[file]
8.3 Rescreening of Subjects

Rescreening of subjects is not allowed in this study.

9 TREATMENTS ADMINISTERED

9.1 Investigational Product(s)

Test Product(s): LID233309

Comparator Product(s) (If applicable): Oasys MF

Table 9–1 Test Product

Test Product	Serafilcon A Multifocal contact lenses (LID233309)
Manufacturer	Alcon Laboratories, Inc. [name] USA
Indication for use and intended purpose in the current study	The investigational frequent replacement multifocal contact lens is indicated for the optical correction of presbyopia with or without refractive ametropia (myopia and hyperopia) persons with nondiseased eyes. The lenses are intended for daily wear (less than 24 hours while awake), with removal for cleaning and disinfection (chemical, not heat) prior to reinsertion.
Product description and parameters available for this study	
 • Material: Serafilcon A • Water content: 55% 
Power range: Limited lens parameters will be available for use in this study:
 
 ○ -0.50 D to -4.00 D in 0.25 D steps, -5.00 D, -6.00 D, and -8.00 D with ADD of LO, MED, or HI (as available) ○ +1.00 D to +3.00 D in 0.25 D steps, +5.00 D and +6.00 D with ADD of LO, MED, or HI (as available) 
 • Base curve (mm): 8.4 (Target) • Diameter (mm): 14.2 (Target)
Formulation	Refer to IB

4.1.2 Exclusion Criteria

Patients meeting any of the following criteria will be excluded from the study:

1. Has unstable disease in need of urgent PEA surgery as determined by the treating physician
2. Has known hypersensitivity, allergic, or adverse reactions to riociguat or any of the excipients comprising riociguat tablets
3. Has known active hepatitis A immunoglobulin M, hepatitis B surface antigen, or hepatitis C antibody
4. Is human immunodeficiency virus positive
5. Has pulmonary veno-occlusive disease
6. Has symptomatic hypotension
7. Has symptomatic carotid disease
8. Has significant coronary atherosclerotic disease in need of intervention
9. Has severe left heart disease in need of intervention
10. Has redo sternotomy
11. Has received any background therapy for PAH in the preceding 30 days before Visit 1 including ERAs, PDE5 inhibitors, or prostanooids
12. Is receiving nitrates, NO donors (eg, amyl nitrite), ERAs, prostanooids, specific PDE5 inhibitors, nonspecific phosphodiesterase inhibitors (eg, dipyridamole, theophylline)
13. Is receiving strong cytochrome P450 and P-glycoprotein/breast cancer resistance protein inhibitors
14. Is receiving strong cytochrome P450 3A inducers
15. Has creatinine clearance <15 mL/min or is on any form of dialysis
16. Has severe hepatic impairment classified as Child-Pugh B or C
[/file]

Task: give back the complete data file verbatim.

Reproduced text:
8.3 Rescreening of Subjects

Rescreening of subjects is not allowed in this study.

9 TREATMENTS ADMINISTERED

9.1 Investigational Product(s)

Test Product(s): LID233309

Comparator Product(s) (If applicable): Oasys MF

Table 9–1 Test Product

Test Product	Serafilcon A Multifocal contact lenses (LID233309)
Manufacturer	Alcon Laboratories, Inc. [name] USA
Indication for use and intended purpose in the current study	The investigational frequent replacement multifocal contact lens is indicated for the optical correction of presbyopia with or without refractive ametropia (myopia and hyperopia) persons with nondiseased eyes. The lenses are intended for daily wear (less than 24 hours while awake), with removal for cleaning and disinfection (chemical, not heat) prior to reinsertion.
Product description and parameters available for this study	
 • Material: Serafilcon A • Water content: 55% 
Power range: Limited lens parameters will be available for use in this study:
 
 ○ -0.50 D to -4.00 D in 0.25 D steps, -5.00 D, -6.00 D, and -8.00 D with ADD of LO, MED, or HI (as available) ○ +1.00 D to +3.00 D in 0.25 D steps, +5.00 D and +6.00 D with ADD of LO, MED, or HI (as available) 
 • Base curve (mm): 8.4 (Target) • Diameter (mm): 14.2 (Target)
Formulation	Refer to IB

4.1.2 Exclusion Criteria

Patients meeting any of the following criteria will be excluded from the study:

1. Has unstable disease in need of urgent PEA surgery as determined by the treating physician
2. Has known hypersensitivity, allergic, or adverse reactions to riociguat or any of the excipients comprising riociguat tablets
3. Has known active hepatitis A immunoglobulin M, hepatitis B surface antigen, or hepatitis C antibody
4. Is human immunodeficiency virus positive
5. Has pulmonary veno-occlusive disease
6. Has symptomatic hypotension
7. Has symptomatic carotid disease
8. Has significant coronary atherosclerotic disease in need of intervention
9. Has severe left heart disease in need of intervention
10. Has redo sternotomy
11. Has received any background therapy for PAH in the preceding 30 days before Visit 1 including ERAs, PDE5 inhibitors, or prostanooids
12. Is receiving nitrates, NO donors (eg, amyl nitrite), ERAs, prostanooids, specific PDE5 inhibitors, nonspecific phosphodiesterase inhibitors (eg, dipyridamole, theophylline)
13. Is receiving strong cytochrome P450 and P-glycoprotein/breast cancer resistance protein inhibitors
14. Is receiving strong cytochrome P450 3A inducers
15. Has creatinine clearance <15 mL/min or is on any form of dialysis
16. Has severe hepatic impairment classified as Child-Pugh B or C